To incite change, it takes a committed group of people dedicated to a common goal. The Thurston Economic Development Council (EDC) is constantly seeking to bring about new and exciting ways to support our local economy. With the help of the Thurston EDC Board of Directors, the Thurston EDC has been able to turn its plans for change and development into realities. Perry Shea of SCJ Alliance is serving as past president on the executive committee for the board, and he is proud of the efforts the organization has made to help our community.
Perry was born and raised in Thurston County on a farm in Tenino. He was awarded his bachelor’s degree in civil engineering from Saint Martin’s University in the late 80s and moved with his wife to Phoenix, Arizona to design the loop freeway system. Despite the amazing work and opportunity in Phoenix, Perry’s heart was back in Washington. “We missed home, so I found a position in Thurston County,” Perry says. “I was brought in to build an engineering sector for the county for community-based improvement. It was rewarding seeing the positive outcomes and how it impacts the community and people living here.”
Perry has always been very entrepreneurial and isn’t afraid to take risks. “I like working in the grey because that’s where all the creativity starts,” he says. After building his career and working with a consulting firm in leadership, Perry decided it was time to start his own business. In 2006, he left the company and formed SCJ Alliance with three other partners. “At that point, we wanted to build something that could be special and be what we wanted to do,” Perry says. Today, the engineering firm employs 130 people and boasts 8 offices that do work across the U.S. and internationally, all while still being headquartered in Lacey.
Perry got involved with the Thurston EDC as a board member in 2008. “What resonated with me is the EDC has the same value propositions,” Perry explains. The Thurston EDC is focused on growing the economy, fostering sustainability, and bringing new jobs to the community, all of which spoke to Perry. Michael Cade, the executive director for the Thurston EDC, had also just been hired on as the director when Perry joined. “Our EDC is the top in the state because of the programs we do, and Cade is a leader in that sector,” Perry says. “He and I partnered together to do a lot of things, and we are blessed to have him.”
In 2013, Perry moved from serving as a board member to serving on the executive committee. As president, Perry loved being involved and staying active in the community. He would often participate with companies that wanted to stay in or relocate to Thurston County. “The big thing is to be giving back, so I got as involved as I needed to help support and promote our region,” Perry says. He also helped deal with international exposure to promote Washington in trade and commerce and in technology, which helped our local economy attract new businesses.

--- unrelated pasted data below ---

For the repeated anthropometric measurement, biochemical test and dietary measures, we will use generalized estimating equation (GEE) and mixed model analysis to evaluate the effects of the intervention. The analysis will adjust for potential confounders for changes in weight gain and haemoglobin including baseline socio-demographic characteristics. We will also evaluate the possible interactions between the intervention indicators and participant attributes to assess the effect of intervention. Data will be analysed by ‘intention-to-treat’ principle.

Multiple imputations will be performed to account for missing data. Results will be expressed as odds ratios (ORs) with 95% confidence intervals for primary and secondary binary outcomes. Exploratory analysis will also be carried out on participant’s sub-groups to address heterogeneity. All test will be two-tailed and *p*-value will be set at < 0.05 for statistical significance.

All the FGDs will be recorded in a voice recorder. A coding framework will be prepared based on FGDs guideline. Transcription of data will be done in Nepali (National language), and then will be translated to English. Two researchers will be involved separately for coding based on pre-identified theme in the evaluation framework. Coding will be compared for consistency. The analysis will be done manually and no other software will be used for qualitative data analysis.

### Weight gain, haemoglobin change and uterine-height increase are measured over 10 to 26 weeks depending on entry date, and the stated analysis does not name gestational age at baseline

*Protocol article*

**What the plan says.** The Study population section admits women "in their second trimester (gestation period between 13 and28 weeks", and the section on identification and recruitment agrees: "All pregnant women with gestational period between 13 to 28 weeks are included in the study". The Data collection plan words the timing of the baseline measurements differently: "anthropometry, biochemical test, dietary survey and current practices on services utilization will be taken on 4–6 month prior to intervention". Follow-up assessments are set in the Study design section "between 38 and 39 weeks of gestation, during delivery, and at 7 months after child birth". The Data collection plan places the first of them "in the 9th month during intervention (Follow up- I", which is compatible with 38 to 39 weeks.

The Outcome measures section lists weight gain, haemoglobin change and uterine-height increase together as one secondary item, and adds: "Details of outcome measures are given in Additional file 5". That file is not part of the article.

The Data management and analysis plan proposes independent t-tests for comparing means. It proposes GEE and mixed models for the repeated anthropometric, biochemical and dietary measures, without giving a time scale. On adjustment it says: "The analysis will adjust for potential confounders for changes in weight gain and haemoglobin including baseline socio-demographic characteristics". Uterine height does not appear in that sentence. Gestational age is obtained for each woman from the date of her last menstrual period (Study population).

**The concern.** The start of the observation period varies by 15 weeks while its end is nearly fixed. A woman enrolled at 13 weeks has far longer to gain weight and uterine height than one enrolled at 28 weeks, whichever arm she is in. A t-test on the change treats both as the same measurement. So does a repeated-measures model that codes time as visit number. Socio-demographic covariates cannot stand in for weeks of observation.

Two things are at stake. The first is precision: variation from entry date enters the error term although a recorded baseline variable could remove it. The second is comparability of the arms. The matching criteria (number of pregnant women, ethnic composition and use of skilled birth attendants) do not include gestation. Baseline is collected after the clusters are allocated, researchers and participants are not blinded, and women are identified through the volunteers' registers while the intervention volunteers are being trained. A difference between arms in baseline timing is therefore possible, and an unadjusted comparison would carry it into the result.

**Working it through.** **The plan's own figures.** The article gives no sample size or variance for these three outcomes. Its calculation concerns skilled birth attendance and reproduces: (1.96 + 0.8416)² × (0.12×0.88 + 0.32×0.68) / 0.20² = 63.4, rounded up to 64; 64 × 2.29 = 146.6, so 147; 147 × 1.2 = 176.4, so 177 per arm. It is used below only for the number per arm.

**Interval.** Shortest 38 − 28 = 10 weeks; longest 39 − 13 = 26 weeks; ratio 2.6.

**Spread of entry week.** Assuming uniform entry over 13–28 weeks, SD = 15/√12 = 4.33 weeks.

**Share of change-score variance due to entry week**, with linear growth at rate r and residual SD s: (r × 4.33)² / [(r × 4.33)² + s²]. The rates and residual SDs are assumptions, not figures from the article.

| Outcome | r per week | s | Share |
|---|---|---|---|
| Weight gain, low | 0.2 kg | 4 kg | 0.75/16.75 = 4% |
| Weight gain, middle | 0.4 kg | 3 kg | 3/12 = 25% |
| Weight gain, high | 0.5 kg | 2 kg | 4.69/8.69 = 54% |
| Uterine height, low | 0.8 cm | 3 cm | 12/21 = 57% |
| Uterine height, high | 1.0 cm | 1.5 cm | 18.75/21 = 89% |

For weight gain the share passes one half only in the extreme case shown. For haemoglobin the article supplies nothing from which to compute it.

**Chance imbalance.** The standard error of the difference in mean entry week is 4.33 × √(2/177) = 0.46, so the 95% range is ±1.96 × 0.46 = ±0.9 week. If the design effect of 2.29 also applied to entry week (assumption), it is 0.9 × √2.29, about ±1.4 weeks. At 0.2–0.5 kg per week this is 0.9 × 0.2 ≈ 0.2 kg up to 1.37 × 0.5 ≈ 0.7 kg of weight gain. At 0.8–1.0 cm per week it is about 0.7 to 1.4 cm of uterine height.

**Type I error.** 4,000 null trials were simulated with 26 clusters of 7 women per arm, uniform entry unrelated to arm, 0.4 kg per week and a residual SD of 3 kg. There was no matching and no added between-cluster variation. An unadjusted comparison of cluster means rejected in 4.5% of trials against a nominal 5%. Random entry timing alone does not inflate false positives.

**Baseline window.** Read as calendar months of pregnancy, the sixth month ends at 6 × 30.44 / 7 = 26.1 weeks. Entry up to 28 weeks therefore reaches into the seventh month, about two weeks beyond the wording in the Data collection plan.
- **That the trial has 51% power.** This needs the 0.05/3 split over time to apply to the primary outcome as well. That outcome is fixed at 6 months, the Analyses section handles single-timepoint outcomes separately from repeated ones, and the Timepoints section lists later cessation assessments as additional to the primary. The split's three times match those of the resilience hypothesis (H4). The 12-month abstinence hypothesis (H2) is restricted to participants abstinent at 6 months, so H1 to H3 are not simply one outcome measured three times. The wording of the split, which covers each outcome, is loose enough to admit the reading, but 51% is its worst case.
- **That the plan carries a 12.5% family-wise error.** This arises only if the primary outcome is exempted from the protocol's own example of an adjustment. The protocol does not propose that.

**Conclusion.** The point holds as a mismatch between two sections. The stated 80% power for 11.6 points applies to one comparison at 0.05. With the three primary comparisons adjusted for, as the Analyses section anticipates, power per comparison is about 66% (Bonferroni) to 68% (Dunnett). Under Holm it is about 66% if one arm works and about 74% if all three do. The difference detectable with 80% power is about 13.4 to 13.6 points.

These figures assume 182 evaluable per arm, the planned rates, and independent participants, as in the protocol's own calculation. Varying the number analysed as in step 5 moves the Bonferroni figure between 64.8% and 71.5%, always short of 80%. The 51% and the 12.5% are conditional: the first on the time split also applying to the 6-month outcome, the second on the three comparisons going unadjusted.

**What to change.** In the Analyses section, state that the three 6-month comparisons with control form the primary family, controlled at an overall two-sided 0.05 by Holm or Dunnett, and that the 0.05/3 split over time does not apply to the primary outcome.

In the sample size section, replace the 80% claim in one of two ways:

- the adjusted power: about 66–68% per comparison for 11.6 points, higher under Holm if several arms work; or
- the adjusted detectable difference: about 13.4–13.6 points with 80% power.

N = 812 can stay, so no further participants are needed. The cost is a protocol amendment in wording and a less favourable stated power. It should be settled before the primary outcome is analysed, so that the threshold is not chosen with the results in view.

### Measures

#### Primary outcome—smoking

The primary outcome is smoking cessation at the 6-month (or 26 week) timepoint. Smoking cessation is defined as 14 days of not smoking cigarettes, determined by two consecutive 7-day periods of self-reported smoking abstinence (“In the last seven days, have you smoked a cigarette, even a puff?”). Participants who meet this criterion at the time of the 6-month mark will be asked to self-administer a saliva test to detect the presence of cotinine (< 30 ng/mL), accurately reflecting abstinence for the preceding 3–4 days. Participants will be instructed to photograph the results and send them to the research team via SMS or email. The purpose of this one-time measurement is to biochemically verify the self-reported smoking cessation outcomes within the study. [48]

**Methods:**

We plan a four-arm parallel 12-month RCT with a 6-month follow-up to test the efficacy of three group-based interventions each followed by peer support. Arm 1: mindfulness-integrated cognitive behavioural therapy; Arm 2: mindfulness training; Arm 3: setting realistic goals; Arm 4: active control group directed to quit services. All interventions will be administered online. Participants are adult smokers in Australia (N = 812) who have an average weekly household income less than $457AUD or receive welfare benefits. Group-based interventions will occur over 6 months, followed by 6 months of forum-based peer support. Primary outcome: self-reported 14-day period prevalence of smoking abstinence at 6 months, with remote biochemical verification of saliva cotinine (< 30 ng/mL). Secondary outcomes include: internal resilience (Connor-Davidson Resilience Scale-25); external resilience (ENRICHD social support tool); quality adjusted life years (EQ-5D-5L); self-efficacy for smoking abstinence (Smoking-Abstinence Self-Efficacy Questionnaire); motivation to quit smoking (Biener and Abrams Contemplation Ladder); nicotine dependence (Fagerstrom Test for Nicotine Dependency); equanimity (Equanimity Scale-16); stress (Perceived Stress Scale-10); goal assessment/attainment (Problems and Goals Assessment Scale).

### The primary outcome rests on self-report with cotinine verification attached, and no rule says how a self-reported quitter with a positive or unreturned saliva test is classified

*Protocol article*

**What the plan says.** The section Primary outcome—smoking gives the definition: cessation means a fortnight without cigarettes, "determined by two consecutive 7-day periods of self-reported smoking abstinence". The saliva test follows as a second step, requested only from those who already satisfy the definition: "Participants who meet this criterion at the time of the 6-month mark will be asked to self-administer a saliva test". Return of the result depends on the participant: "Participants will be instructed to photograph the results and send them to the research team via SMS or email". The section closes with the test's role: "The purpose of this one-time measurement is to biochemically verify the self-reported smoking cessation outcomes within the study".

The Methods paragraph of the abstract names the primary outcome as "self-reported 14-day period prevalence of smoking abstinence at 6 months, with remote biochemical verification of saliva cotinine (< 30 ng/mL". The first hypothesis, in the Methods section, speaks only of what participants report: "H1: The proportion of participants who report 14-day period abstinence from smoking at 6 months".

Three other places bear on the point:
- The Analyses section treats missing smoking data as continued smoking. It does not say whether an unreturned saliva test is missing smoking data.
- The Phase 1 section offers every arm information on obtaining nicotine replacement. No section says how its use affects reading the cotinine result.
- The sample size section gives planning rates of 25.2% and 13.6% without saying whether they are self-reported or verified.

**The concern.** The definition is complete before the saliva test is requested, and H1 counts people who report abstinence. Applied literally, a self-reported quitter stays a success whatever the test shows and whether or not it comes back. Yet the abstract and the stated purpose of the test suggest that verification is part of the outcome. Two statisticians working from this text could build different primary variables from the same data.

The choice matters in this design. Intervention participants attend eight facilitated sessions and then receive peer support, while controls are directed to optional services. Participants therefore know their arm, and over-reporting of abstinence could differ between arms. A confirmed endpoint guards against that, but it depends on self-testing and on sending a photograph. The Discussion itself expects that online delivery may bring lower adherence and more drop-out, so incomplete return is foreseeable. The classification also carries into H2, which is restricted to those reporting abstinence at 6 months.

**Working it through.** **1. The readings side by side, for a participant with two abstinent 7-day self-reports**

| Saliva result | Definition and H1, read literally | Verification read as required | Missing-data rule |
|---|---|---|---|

Perry has found his time with the board to be important and impactful, and he has continued to be involved. He is currently serving on the executive board as a past president, and loves supporting the amazing work the Thurston EDC does in the community. “I love everything about the EDC and what they do,” he shares. “A lot of the services they provide are really under the radar, so we try to promote and get the word out there.”
Perry sees how truly valuable the Thurston EDC is for our community and regional businesses, and is grateful to have the opportunity to serve on the board. With such a diverse group of people, it has been an exceptional experience. The board is made up of 22 to 25 members from the public and private sector and they all have a common goal to help the Thurston EDC grow and support the community. “The Board allows the EDC to develop business objectives and plans,” he explains. “We adopt programs every year to support them.”
One of the biggest projects from the Thurston EDC is the Southwest Agricultural Business and Innovation Park, which has already broken ground in Tenino. Perry has been one of the leading persons involved with getting things going in this project. “It is rewarding for me because I grew up in Tenino and I understand that this could be a huge thing for the city as we move into the next decade,” he says. The agricultural park will be a wonderful way for local agricultural businesses to grow and connect with each other to strengthen that sector of our economy.
It is through the dedicated efforts of people like Perry and fellow board members that the Thurston EDC can continue to positively impact our local community and economy. If you are a business and want to make a difference, contact the Thurston EDC to learn about ways to get involved.